LAKESIDE, Calif. — Greg Troughton used his entire day wisely, but the pro from Discovery Bay, Calif. needed less than an hour to sack up the 17.39-pound limit that leads Day 1 of the APEX Cup on El Capitan Reservoir presented by DISH and Accell Marketing Inc.


“El Capitan is a small lake (1,562 acres) and I blasted off in the 19th position, so I ran up to where the San Diego River came in and I started on the first point I could get on because everything else was taken,” Troughton said. “I started in the right place because there were fish busting and bait everywhere — you would think you could get bit immediately, but in the first 15-20 minutes, I didn’t.”


Not allowing the cold reception to stymie his effort, Troughton evaluated what he was seeing and calculated the necessary changes.


“I made a little adjustment and started catching fish,” Troughton said. “These fish wanted a silent bait. They’re dirt shallow; I caught most of them in a foot of water.


“I made another little adjustment and then I made one move and caught two big fish (including a 6.46). I was done by 6:45.”


Noting that his area had a steep, rocky edge with grass, Troughton said he caught all of his fish on two distinctly different baits. Keeping his details understandably minimal, Troughton said he believes he was doing something unique and that was the difference maker.


“I had to make long casts because the water is very clear,” Troughton said. “I was using Dobyns Rods and Shimano reels with 15-pound Seaguar Tatsu fluorocarbon and 65-pound Seaguar braid. I use the best equipment I can. It makes a difference in your presentations.”


Looking ahead to Day 2, Troughton believes that, with the lake closed on Wednesday and Thursday, the lack of recent fishing pressure should keep the fish in a cooperative state. With plenty of bait in his area, Troughton’s expecting replenishment; but if not, he’s prepared.


“Since I caught my fish early, I ran the entire lake and looked for similar areas,” he said. I found several spots that had the same mix of (habitat features.)”


Joey Skym of Brentwood, Calif. is in second place in the Total Weight standings with 16.85 pounds. Fishing the mid lake region, he rotated among three different points and took advantage of an early shallow bite, before progressing to deeper action.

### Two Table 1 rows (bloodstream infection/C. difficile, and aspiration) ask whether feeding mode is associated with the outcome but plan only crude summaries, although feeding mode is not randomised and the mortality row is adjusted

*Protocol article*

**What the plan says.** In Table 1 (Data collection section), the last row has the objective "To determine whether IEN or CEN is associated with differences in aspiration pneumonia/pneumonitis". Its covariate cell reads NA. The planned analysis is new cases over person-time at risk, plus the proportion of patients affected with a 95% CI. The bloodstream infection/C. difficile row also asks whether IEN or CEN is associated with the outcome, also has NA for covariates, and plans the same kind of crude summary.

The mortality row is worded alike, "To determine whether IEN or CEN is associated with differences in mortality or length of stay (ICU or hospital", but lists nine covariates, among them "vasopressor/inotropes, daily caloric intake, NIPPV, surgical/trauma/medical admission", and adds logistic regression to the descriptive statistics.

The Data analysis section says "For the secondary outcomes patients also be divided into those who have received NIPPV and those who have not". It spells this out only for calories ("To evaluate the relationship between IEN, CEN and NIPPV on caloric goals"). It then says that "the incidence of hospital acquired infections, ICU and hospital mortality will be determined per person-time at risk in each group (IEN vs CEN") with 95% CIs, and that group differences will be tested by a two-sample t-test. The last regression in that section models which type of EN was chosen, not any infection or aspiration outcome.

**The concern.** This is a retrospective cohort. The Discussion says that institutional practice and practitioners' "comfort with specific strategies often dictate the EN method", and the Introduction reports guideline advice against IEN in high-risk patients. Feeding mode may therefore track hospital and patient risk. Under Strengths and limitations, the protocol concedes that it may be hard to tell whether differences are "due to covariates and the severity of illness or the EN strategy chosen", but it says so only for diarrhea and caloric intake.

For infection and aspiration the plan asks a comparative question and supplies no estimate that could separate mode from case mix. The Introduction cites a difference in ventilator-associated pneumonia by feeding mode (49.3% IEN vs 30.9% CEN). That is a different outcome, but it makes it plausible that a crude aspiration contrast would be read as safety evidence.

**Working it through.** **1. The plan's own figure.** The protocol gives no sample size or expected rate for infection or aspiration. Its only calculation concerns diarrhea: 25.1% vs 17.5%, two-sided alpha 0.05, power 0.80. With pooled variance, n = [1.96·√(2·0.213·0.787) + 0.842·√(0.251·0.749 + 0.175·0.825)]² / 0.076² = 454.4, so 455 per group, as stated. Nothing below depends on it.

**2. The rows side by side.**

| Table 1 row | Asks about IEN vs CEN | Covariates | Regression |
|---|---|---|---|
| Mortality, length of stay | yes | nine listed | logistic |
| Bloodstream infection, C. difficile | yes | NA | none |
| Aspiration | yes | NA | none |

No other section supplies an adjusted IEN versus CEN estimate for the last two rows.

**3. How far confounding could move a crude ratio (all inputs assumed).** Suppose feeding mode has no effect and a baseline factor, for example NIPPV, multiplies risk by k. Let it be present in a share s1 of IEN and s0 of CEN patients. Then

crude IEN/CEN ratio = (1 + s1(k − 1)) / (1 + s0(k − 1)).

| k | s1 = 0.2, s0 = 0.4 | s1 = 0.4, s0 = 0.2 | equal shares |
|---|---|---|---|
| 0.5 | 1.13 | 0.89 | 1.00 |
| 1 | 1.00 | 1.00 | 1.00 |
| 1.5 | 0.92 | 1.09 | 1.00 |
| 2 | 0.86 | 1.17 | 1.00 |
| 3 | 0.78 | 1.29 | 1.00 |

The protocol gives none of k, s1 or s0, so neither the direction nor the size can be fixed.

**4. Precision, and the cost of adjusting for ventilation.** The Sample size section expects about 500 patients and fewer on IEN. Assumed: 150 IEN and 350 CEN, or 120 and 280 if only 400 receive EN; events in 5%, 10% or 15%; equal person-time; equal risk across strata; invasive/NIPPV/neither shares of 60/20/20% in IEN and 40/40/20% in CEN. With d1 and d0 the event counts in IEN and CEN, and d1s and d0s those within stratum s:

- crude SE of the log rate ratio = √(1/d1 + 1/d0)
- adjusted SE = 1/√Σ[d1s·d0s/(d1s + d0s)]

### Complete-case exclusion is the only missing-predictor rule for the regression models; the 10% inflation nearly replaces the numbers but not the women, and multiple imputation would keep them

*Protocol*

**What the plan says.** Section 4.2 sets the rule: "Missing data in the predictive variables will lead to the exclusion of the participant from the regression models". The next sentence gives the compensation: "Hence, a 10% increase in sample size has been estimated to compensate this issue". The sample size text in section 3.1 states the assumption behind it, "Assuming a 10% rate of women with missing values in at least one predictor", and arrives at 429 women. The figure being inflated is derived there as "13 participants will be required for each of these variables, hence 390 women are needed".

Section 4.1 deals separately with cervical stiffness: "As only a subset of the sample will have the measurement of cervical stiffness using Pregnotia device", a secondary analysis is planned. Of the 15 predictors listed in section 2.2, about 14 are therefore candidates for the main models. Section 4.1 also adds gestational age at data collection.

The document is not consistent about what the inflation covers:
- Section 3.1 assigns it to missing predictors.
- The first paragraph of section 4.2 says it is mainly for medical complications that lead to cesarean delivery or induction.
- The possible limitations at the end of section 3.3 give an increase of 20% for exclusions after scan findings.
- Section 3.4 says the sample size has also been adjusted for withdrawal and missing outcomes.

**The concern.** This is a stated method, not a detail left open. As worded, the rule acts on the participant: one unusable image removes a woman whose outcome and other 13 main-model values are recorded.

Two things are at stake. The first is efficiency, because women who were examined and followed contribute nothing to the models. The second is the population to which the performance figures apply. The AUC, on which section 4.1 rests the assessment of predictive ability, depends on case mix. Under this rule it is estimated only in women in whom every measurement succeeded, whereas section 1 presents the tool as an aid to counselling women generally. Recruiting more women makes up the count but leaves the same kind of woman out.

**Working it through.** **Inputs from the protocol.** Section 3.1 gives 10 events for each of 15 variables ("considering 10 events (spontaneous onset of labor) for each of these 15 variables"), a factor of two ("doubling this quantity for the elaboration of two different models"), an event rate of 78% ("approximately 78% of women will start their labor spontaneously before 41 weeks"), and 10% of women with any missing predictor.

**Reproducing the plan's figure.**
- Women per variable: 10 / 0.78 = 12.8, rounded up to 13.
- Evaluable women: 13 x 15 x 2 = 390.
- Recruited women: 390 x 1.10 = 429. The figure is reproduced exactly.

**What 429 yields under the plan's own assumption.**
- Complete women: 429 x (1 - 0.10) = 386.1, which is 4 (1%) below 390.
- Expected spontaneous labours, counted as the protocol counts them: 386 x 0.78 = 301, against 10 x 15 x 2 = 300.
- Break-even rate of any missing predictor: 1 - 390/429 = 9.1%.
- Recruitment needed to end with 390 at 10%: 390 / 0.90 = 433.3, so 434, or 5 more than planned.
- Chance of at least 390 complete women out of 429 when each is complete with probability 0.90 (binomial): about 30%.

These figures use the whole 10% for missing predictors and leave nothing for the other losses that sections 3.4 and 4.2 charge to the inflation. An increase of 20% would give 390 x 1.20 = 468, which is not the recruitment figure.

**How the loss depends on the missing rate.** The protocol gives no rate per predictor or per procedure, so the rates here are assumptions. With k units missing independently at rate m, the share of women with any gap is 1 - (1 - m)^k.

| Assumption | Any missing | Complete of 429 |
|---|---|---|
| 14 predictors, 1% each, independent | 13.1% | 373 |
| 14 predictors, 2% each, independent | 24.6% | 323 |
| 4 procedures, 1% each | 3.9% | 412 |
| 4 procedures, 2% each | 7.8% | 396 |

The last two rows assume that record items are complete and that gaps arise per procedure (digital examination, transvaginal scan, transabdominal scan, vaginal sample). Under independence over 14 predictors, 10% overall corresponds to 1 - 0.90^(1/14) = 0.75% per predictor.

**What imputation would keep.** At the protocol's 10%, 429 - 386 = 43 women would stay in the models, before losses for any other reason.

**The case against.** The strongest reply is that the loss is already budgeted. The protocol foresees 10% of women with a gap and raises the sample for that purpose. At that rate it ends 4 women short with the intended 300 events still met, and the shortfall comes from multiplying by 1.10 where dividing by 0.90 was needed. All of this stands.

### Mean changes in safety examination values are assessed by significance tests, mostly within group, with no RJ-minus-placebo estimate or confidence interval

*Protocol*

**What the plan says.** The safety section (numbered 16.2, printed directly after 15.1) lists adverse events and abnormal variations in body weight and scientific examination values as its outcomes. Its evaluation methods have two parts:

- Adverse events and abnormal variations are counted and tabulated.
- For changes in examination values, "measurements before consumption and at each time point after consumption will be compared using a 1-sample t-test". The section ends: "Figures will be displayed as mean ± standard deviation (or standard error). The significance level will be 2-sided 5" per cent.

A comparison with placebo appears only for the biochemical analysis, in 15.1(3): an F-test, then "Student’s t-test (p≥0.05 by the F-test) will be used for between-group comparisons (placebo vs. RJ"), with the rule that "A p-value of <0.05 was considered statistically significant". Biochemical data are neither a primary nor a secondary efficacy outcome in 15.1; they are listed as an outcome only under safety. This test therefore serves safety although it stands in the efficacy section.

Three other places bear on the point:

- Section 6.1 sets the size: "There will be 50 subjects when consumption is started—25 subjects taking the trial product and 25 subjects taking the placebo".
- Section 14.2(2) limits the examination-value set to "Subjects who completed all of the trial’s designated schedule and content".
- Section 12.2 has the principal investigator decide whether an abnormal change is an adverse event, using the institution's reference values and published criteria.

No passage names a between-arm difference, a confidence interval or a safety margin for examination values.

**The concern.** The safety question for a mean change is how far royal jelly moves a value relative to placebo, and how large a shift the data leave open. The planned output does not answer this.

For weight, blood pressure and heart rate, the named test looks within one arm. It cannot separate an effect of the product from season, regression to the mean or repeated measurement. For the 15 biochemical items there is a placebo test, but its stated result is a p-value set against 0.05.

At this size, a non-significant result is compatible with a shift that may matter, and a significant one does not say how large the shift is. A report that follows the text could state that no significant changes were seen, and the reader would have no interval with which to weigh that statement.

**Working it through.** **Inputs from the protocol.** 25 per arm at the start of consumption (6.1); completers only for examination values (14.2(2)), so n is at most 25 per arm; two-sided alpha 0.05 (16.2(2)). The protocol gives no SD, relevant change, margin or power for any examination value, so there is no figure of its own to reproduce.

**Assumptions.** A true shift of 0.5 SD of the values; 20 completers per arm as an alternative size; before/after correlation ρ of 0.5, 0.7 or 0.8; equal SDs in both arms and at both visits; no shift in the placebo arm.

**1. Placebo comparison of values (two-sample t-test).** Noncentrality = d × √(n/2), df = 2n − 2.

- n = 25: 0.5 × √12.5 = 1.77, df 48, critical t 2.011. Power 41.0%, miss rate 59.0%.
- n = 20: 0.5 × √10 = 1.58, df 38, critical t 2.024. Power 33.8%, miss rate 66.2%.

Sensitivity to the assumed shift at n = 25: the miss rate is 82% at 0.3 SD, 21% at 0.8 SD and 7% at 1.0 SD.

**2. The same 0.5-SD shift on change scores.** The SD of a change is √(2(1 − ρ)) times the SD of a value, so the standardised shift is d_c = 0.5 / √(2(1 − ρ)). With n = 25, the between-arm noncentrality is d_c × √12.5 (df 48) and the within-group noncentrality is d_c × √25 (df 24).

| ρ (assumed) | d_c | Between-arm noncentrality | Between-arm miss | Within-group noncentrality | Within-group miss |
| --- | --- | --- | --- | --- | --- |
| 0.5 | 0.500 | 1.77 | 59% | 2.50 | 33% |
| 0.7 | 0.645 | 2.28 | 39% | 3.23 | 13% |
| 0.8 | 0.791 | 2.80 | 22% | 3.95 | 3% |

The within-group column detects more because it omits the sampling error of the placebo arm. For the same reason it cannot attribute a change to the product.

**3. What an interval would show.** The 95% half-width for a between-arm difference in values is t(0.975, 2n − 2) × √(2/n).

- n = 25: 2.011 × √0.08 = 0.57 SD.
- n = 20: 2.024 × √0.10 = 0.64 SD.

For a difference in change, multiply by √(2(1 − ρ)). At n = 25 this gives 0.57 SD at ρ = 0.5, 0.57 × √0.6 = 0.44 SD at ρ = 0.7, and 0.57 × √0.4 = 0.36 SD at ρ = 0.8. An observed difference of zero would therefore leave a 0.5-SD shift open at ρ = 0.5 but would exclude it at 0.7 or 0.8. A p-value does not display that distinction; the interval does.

Securing his limit by about 8 a.m., Skym started his day with a big bite at 7:30 and ended with another one at 2:30.


“I targeted the shad spawn early and caught fish on a white Pro-Z Frog,” Skym said. “You’d see the shad and throw in there and get bit. Later, I threw a 1/4-ounce Cool Bait underspin with a 2.8 Keitech Swing Impact Fat.


“I was using Garmin LiveTarget to find the bait balls,” Skym said. “You’d throw the underspin into them and get bit.”


Rounding out the top-5 were Christian Ostrander with 16.58, Matthew Nadeau with 14.97 and Nick Salvucci with 14.19.


Joe Uribe of Surprise, Ariz. and Thomas Kanemoto of Elk Grove, Calif. are tied for the lead in the the Most Scorable Bass standings with 14 each.


Uribe did all of his work in the lake’s upper end where he hit five spots of similar grass-related composition. Rotating among these spots kept him on a fresh bite.


“The morning bite was better at low light,” Uribe said. “The fish are are primarily on bait, so they’re moving up and down. They’re out suspended, they’re up shallow in the grass, they’re all over the place. It’s really just timing and making a lot of casts.”


Uribe said the day’s breeze helped his reaction bite. He had his limit by 8:15 and continued to pick off scorable fish throughout the day.


“Tomorrow, I’m going to go for numbers, to qualify for the final round,” Uribe said. “I’ll try to get my limit early and then try to catch a scorable bass every 30 minutes.”


Kanemoto referenced his pre-tournament study and stayed close to the launch ramp. Spending his day in a small, round cove, he leveraged the shad spawn — just not directly.


“The wolf packs of bass would push the shad to the surface, but it was incredibly hard to catch these fish because there was so much bait in the area,” Kanemoto said. “I knew the shad spawn would keep a lot of fish in the area, so I fished out where I saw fish busting in 25 feet.”


Throwing a finesse bait, Kanemoto used his Lowrance ActiveTarget to spot large groups of fish lower in the water column. Lining up the perfect cast on these highly competitive fish was the key to getting bit.


“I could see groups of five fish but I wouldn’t even cast at them,” Kanemoto said. “I’d have to see a large group of them and they had to be about 50 feet from the boat to make it worth a cast. They had to be grouped up so they were fighting over (the bait.)”


“Without my ActiveTarget, I would not have been able to target those fish. It took me all day to catch my fish. I had my first one at 8 a.m. and my last one at 2:48.”


Rounding out the top-5 were Scott Hellesen with 11 scorable bass, Tony Franceschi with 11 and Ostrander with 10.


After two days of full-field competition, the top-10 anglers advance to Sunday’s Championship round. The final field will comprise the top-5 anglers with the Most Keepers and the top-5 anglers with the highest Total Weight. Total days weight and keeper count from days 1 and 2 areaccumulated. In the final round, weights and keeper count are zeroed.

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